Biological Imaging

Biological imaging may refer to any imaging technique used in biology. Typical examples include:

  • Bioluminescence imaging, a technique for studying laboratory animals using luminescent protein
  • Calcium imaging, determining the calcium status of a tissue using fluorescent light
  • Diffuse optical imaging, using near-infrared light to generate images of the body
  • Diffusion-weighted imaging, a type of MRI that uses water diffusion
  • Fluorescence lifetime imaging, using the decay rate of a fluorescent sample
  • Gallium imaging, a nuclear medicine method for the detection of infections and cancers
  • Imaging agent, a chemical designed to allow clinicians to determine whether a mass is benign or malignant
  • Imaging studies, which includes many medical imaging techniques
  • Magnetic resonance imaging (MRI), a non-invasive method to render images of living tissues
  • Medical imaging, creating images of the human body or parts of it, to diagnose or examine disease
  • Microscopy, creating images of objects or features too small to be detectable by the naked human eye
  • Molecular imaging, used to study molecular pathways inside organisms
  • Optical imaging, a technique to allow cognitive neuroscientists to "see" brain activity
  • Optoacoustic imaging, using the photothermal effect, for the accuracy of spectroscopy with the depth resolution of ultrasound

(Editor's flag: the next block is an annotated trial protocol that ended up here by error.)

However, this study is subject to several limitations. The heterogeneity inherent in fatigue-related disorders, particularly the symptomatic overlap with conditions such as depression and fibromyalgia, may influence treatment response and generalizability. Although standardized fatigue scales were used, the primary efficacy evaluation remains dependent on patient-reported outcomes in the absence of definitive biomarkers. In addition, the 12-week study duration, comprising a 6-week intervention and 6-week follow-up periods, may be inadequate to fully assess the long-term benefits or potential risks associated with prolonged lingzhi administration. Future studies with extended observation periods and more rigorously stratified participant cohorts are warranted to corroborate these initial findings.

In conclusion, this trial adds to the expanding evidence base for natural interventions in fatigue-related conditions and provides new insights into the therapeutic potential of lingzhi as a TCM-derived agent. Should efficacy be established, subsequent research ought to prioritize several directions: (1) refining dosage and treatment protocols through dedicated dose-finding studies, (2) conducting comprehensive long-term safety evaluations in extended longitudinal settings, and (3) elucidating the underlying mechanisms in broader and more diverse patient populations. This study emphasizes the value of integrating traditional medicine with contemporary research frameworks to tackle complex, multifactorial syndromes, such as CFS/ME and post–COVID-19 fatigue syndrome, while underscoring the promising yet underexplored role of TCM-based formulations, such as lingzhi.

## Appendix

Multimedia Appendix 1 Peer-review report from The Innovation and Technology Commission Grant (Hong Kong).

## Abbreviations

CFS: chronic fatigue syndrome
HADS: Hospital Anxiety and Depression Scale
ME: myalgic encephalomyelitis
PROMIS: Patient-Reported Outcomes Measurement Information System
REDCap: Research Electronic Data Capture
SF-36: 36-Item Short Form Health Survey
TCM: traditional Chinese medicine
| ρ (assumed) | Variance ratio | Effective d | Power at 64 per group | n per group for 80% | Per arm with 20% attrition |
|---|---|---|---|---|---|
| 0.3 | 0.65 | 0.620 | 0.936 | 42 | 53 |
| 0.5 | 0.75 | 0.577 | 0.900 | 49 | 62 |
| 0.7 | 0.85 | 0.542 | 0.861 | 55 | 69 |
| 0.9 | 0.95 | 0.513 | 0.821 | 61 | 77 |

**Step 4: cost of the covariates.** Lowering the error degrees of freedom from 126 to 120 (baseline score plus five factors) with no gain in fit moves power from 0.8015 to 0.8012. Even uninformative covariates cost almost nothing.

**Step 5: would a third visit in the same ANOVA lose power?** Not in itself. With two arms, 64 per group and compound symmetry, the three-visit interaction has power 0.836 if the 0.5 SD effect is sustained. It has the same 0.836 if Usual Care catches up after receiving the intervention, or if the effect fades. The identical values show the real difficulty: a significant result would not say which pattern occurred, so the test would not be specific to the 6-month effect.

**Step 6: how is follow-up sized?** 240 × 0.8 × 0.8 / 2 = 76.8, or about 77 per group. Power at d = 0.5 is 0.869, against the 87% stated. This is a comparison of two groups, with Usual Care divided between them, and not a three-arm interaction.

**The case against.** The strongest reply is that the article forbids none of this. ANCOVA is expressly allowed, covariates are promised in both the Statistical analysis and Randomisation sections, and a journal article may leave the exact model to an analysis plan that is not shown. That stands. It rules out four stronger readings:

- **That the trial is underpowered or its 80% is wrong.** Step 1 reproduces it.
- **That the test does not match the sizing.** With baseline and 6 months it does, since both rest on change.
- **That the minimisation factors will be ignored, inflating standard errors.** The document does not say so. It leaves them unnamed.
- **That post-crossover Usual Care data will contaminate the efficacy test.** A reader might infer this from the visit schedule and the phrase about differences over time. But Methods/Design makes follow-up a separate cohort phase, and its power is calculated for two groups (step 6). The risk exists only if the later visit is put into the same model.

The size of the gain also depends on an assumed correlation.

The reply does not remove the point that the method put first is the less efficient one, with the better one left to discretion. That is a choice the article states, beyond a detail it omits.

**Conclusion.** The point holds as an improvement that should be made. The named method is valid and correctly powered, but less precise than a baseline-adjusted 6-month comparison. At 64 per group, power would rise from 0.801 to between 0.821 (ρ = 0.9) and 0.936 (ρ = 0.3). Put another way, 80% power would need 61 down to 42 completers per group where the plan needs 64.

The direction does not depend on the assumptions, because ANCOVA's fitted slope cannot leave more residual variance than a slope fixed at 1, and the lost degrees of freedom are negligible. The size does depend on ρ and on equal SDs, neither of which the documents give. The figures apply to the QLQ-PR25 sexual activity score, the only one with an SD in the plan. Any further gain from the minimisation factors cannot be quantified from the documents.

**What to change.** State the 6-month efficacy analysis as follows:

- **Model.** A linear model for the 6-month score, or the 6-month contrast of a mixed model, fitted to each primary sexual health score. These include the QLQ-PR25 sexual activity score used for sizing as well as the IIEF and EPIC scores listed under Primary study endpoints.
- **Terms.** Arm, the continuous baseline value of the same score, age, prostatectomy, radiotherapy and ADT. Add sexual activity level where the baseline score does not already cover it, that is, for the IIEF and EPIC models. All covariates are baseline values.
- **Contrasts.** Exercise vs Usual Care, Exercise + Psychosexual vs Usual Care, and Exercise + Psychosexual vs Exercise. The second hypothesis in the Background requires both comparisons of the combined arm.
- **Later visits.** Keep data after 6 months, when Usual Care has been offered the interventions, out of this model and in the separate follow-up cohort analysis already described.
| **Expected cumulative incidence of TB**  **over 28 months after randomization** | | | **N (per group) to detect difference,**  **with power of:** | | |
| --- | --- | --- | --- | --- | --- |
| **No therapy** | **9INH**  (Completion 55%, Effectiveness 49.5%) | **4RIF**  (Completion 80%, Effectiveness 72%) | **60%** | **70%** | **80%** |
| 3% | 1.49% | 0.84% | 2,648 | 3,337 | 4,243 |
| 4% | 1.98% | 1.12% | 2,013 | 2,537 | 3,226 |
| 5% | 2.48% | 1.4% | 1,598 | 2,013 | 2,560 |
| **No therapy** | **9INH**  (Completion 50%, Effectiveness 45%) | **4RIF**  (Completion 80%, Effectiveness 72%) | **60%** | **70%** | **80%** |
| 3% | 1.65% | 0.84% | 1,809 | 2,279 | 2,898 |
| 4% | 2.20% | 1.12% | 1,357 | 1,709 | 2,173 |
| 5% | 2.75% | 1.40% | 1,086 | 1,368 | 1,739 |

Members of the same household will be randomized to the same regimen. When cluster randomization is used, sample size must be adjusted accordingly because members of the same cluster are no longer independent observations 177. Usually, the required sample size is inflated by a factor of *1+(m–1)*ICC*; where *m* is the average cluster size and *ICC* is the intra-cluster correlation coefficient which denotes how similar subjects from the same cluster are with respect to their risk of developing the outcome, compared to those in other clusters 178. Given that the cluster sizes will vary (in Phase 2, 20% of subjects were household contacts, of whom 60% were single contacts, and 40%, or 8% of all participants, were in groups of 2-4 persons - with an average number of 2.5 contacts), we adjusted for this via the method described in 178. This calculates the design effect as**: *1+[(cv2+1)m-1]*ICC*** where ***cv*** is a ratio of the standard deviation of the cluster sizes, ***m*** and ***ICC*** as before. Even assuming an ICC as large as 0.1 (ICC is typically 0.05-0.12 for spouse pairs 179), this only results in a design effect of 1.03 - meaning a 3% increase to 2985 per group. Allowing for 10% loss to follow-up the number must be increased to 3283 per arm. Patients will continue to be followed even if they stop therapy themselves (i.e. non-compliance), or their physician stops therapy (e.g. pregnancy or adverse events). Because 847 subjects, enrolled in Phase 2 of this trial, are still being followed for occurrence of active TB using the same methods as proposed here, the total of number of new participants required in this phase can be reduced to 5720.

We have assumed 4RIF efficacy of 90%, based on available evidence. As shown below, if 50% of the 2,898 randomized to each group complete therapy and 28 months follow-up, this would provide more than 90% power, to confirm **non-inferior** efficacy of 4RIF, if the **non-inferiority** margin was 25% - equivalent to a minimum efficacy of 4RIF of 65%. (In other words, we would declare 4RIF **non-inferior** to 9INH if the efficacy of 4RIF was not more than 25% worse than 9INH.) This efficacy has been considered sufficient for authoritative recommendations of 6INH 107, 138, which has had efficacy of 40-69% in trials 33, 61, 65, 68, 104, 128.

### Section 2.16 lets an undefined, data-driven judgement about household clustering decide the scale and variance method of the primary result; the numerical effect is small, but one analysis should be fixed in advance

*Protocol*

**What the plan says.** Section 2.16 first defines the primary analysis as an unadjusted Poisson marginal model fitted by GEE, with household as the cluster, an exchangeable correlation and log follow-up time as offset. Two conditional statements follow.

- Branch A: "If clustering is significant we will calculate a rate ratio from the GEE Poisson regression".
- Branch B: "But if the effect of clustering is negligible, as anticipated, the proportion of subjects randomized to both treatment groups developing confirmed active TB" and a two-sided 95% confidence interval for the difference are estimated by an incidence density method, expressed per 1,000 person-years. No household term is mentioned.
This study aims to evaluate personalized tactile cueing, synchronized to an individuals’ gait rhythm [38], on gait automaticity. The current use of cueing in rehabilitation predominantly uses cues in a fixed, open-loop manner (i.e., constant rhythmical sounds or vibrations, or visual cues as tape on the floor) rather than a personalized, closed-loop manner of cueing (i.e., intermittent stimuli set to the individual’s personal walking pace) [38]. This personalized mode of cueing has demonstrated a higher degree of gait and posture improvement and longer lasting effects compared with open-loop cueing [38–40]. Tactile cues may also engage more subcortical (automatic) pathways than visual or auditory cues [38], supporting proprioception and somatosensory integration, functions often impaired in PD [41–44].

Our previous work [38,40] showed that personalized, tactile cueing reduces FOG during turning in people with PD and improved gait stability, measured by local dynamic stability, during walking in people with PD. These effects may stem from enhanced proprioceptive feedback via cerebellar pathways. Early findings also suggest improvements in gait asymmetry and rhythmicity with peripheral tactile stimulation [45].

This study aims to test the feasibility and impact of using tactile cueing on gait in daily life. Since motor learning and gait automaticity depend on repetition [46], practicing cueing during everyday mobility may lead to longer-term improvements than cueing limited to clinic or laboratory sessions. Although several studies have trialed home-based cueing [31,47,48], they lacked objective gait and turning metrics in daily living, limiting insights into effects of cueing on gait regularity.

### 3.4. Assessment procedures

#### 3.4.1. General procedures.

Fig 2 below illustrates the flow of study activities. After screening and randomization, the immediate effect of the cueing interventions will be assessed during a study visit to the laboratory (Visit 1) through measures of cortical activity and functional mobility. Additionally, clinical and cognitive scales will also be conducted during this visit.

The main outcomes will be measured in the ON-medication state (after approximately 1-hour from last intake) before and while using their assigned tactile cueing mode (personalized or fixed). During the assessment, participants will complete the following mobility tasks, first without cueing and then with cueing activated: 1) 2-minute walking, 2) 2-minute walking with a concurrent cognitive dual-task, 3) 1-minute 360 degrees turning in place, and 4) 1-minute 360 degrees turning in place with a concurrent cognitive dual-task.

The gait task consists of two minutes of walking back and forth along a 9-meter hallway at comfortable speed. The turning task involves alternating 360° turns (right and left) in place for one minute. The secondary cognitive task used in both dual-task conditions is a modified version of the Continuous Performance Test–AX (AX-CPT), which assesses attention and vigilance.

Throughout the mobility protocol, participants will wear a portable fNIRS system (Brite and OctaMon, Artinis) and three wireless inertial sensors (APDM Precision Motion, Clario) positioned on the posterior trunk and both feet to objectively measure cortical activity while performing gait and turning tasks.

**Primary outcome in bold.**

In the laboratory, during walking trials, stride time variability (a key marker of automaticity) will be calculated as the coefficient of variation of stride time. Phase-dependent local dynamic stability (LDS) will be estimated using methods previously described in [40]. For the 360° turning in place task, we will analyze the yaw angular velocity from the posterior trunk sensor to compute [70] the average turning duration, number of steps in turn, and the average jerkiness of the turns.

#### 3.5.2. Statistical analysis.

• Photoacoustic Imaging, a technique to detect vascular disease and cancer using non-ionizing laser pulses
  • Ultrasound imaging, using very high frequency sound to visualize muscles and internal organs

Other articles related to "biological":

Doctoral Training Centre - Examples of EPSRC DTCs
... sciences (predominantly chemistry and physics) to understand problems in biological systems ... develop new ones for the study of biochemically important processes in and around biological membranes ... in the more theoretical aspects of their disciplines to interface with biological sciences ...

Famous quotes containing the word biological:

    If the most significant characteristic of man is the complex of biological needs he shares with all members of his species, then the best lives for the writer to observe are those in which the role of natural necessity is clearest, namely, the lives of the very poor.
    —W.H. (Wystan Hugh)